Temple had more turnovers (11) than made field goals (eight) in the first half to fall behind 33-27 at halftime. No one on the Owls besides Rose scored until Forrester hit a free throw more than eight minutes into the contest.

Can't open the Pickett fence 

Martin credited Pickett for putting the defensive clamps on Rose, Temple’s top scorer, in the second half.

“I wouldn’t be shocked if he spends 10 years in the NBA,” the Missouri coach said of Rose. “And I thought Javon really embraced that challenge. He’s not an easy guy to defend.”

Martin also praised the energy Pickett brings off the bench, which is a role the sophomore says has helped him.

“I feel more relaxed,” said Pickett, who started 31 games as a freshman last season. “Coach all the time is telling me to be myself. I feel like I’m starting to be myself more.”

Big picture

Missouri: The Tigers avoided the slow starts that had been plaguing them, leading for most of the first half before staging their winning rally midway through the second half. They also scored a measure of revenge on an Owls squad that beat them in a thriller last year at Mizzou Arena, 79-77.

Temple: Despite Saturday’s setback, the Owls are showing promise under first-year coach Aaron McKie, who replaced Fran Dunphy. Their only losses have come to power conference teams, No. 3 Maryland and now Missouri, while they’ve beaten another Southeastern Conference squad, Texas A&M, and also Southern California on the road.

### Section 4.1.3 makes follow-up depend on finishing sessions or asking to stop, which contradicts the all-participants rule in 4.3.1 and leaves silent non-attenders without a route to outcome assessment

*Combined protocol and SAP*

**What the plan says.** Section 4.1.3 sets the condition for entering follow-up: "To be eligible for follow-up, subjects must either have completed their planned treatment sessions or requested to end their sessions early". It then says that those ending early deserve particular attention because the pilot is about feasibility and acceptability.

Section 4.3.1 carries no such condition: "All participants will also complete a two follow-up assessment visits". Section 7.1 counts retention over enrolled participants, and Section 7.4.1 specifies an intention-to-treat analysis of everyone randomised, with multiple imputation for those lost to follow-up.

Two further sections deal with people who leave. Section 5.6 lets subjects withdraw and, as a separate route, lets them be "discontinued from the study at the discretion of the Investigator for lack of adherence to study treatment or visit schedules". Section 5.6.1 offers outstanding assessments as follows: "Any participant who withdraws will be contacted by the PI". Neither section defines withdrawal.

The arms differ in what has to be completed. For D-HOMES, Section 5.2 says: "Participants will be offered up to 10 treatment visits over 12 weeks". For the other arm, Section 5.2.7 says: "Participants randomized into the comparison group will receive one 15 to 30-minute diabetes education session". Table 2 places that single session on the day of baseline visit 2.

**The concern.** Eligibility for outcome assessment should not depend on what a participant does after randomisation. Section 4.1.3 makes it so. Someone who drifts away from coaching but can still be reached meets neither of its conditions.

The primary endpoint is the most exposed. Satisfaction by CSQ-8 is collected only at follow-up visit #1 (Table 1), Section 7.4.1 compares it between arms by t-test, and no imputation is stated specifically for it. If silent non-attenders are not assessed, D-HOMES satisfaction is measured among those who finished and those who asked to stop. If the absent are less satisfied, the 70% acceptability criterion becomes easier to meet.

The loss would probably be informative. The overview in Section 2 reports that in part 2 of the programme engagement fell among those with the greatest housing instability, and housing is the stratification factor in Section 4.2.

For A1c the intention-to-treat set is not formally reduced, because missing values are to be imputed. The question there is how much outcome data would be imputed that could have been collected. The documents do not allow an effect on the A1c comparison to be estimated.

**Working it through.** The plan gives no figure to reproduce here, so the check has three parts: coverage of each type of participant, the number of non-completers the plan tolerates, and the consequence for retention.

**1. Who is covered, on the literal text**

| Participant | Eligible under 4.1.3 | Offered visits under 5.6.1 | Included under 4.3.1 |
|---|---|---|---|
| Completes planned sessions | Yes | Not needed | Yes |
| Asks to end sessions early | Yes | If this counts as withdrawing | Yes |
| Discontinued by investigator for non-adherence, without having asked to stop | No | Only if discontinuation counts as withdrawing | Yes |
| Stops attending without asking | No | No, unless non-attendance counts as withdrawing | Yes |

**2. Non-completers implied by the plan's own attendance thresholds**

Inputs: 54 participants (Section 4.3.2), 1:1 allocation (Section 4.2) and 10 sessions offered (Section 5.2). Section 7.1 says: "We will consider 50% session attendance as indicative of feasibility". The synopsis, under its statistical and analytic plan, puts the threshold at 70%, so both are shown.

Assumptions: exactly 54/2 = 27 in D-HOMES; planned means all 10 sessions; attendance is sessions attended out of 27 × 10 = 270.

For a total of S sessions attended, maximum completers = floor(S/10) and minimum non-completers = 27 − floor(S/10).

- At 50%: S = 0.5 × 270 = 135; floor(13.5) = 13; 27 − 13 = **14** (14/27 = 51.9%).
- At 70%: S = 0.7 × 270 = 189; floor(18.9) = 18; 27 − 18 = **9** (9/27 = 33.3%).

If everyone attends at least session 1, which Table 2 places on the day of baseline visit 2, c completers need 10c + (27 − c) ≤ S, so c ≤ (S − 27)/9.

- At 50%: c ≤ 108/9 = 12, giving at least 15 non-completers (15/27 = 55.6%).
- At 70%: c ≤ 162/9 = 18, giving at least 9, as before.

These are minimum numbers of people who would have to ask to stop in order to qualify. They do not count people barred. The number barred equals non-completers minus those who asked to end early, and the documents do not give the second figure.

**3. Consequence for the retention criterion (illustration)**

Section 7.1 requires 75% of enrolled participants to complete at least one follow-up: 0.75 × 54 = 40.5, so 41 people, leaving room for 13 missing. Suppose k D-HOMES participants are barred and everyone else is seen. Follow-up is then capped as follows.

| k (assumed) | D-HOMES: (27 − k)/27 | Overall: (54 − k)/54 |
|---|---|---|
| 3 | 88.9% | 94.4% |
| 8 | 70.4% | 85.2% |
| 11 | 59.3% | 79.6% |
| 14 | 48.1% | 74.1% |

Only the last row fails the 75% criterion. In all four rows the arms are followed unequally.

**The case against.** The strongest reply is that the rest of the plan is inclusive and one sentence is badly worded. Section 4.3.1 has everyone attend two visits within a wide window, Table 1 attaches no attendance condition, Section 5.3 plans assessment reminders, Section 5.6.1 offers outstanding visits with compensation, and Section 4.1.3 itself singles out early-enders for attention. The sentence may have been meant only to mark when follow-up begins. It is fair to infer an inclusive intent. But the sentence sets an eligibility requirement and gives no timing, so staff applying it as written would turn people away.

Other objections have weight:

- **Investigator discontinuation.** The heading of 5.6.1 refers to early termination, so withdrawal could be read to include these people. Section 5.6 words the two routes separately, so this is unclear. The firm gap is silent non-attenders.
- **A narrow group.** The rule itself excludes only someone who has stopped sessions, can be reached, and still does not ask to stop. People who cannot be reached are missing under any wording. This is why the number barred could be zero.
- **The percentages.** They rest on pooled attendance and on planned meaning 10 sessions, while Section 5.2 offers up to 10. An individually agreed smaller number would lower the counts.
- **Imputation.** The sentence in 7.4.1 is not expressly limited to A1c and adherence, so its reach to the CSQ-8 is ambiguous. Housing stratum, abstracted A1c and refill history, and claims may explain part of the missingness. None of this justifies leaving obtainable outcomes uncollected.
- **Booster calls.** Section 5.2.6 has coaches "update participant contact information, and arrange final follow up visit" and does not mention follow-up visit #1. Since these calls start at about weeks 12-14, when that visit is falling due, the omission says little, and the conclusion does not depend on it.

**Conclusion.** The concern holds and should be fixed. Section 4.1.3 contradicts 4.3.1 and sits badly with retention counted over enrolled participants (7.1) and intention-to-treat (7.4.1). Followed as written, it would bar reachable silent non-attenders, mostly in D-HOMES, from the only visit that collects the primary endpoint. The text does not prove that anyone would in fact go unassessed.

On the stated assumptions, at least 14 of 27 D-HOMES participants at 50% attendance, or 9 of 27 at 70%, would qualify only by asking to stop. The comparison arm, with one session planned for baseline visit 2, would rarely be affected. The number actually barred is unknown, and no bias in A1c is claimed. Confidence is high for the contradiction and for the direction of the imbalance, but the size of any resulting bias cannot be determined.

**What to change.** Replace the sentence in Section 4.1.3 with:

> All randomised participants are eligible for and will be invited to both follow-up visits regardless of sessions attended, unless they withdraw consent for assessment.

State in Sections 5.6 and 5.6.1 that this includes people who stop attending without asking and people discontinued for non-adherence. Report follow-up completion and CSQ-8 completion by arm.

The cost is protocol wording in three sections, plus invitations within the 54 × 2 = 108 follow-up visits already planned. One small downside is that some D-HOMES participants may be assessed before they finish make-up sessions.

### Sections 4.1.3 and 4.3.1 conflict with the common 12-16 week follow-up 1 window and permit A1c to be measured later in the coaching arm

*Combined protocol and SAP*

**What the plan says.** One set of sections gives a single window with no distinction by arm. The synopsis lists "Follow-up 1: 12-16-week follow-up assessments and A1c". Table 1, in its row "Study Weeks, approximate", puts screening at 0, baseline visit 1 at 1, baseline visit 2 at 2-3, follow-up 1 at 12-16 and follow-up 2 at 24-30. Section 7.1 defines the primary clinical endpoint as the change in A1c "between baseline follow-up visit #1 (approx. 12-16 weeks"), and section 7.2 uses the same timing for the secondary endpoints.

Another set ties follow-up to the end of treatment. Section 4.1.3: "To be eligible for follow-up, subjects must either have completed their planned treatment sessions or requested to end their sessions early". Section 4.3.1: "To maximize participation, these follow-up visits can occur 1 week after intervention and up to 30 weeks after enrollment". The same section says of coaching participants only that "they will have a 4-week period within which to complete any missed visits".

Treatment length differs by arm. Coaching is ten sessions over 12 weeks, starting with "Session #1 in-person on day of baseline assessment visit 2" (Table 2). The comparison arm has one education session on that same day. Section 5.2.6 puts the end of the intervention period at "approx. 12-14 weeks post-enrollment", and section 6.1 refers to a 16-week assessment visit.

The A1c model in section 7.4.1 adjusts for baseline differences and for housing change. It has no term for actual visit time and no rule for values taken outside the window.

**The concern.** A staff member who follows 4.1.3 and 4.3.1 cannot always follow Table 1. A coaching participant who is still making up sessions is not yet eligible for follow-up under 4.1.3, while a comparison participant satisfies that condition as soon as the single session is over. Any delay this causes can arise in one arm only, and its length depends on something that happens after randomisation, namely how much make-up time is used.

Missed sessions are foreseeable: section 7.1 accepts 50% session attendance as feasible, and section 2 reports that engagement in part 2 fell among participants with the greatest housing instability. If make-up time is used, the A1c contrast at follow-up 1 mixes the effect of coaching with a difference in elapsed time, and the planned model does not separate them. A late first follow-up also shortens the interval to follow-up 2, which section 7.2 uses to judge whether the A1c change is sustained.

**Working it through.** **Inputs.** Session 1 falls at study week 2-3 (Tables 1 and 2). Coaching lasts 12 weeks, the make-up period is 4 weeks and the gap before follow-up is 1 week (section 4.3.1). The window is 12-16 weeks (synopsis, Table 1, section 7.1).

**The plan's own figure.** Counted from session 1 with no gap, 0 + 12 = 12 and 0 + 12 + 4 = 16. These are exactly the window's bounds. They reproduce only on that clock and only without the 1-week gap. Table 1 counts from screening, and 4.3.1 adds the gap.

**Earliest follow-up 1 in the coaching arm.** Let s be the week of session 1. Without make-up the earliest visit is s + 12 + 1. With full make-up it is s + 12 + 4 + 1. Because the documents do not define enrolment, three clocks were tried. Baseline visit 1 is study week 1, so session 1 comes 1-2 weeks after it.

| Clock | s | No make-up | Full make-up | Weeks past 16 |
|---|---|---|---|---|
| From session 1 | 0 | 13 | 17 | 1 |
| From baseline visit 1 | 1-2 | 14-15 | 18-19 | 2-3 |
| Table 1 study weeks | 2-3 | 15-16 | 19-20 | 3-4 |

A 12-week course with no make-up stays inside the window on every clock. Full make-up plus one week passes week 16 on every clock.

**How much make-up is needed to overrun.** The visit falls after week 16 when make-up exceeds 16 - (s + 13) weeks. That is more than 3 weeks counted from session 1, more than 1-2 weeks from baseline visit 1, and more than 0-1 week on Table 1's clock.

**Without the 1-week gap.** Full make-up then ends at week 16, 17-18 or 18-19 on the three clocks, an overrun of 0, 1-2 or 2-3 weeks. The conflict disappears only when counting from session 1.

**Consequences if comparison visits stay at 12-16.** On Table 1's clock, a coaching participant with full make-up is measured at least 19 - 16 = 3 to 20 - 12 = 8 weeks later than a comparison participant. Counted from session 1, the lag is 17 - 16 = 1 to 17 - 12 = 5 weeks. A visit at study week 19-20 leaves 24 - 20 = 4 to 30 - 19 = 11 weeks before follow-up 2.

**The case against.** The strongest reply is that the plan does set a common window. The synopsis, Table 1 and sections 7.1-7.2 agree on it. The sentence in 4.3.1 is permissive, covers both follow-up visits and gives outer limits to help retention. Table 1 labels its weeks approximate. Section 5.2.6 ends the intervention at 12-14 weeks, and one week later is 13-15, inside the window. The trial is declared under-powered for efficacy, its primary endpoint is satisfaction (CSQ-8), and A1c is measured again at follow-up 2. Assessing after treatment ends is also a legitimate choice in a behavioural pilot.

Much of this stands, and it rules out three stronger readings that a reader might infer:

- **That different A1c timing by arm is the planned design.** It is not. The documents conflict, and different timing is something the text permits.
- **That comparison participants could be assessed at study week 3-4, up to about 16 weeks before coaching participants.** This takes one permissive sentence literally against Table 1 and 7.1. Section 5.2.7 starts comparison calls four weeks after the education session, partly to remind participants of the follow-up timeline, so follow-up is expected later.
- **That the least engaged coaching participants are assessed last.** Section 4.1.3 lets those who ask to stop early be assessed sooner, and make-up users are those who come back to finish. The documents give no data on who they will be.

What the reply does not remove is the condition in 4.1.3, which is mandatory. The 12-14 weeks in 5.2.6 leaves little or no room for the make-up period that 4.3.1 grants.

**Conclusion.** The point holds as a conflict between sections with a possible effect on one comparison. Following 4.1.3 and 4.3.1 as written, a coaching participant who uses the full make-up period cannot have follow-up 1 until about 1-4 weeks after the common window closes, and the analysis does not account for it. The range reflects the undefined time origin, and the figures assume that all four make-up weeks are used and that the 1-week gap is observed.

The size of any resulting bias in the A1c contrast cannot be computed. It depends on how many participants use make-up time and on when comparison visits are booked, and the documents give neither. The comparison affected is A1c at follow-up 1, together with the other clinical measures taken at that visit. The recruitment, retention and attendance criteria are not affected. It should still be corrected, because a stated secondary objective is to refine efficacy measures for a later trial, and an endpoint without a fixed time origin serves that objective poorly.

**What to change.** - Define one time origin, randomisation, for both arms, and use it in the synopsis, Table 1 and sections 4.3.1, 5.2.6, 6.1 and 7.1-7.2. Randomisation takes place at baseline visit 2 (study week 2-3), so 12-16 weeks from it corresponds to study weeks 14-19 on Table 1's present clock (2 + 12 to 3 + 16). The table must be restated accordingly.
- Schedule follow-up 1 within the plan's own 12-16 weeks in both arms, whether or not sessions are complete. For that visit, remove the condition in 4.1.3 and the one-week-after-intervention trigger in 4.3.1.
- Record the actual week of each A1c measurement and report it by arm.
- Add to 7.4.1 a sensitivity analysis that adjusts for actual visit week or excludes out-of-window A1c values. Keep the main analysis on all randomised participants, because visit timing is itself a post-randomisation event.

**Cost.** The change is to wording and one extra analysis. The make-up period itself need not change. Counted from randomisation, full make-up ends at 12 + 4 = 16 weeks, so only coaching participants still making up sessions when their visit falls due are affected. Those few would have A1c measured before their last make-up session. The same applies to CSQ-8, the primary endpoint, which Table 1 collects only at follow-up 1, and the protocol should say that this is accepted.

Up next 

Missouri: The Tigers return home to face Southern Illinois on Dec. 15.

Temple: The Owls host Saint Joseph’s on Tuesday in one of Philadelphia’s most intense rivalry games.

Temple takes 5th place in Orlando Invitational with win over Davidson

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Temple takes 5th place in Orlando Invitational with win over Davidson

LAKE BUENA VISTA, Fla. — Nate Pierre-Louis scored 15 points and Quinton Rose added 14 as Temple beat Davidson 66-53 in the fifth-place game Sunday at the Orlando Invitational.

Jake Forrester, who received an NCAA waiver Tuesday that made him eligible to play this season, had eight of his season-high 10 points during the second half for the Owls (6-1).

Forrester, who played 13 games as a freshman last season for Indiana, appeared in all three contests in the tournament.

Davidson (3-5) got 16 points from Luka Brajkovic and Carter Collins had 12. Kellan Grady, who averaged 21.5 points in the Wildcats' first two games of the tourney, was held to 11.

Hyunjung Lee hit a 3 at the buzzer as Davidson took a 33-30 halftime lead.

Temple was beaten by No. 5 and tournament champion Maryland 76-69 before downing Texas A&M 65-42 in its first two invitational games.

Davidson lost 73-63 to runner-up Marquette and beat Fairfield 67-56.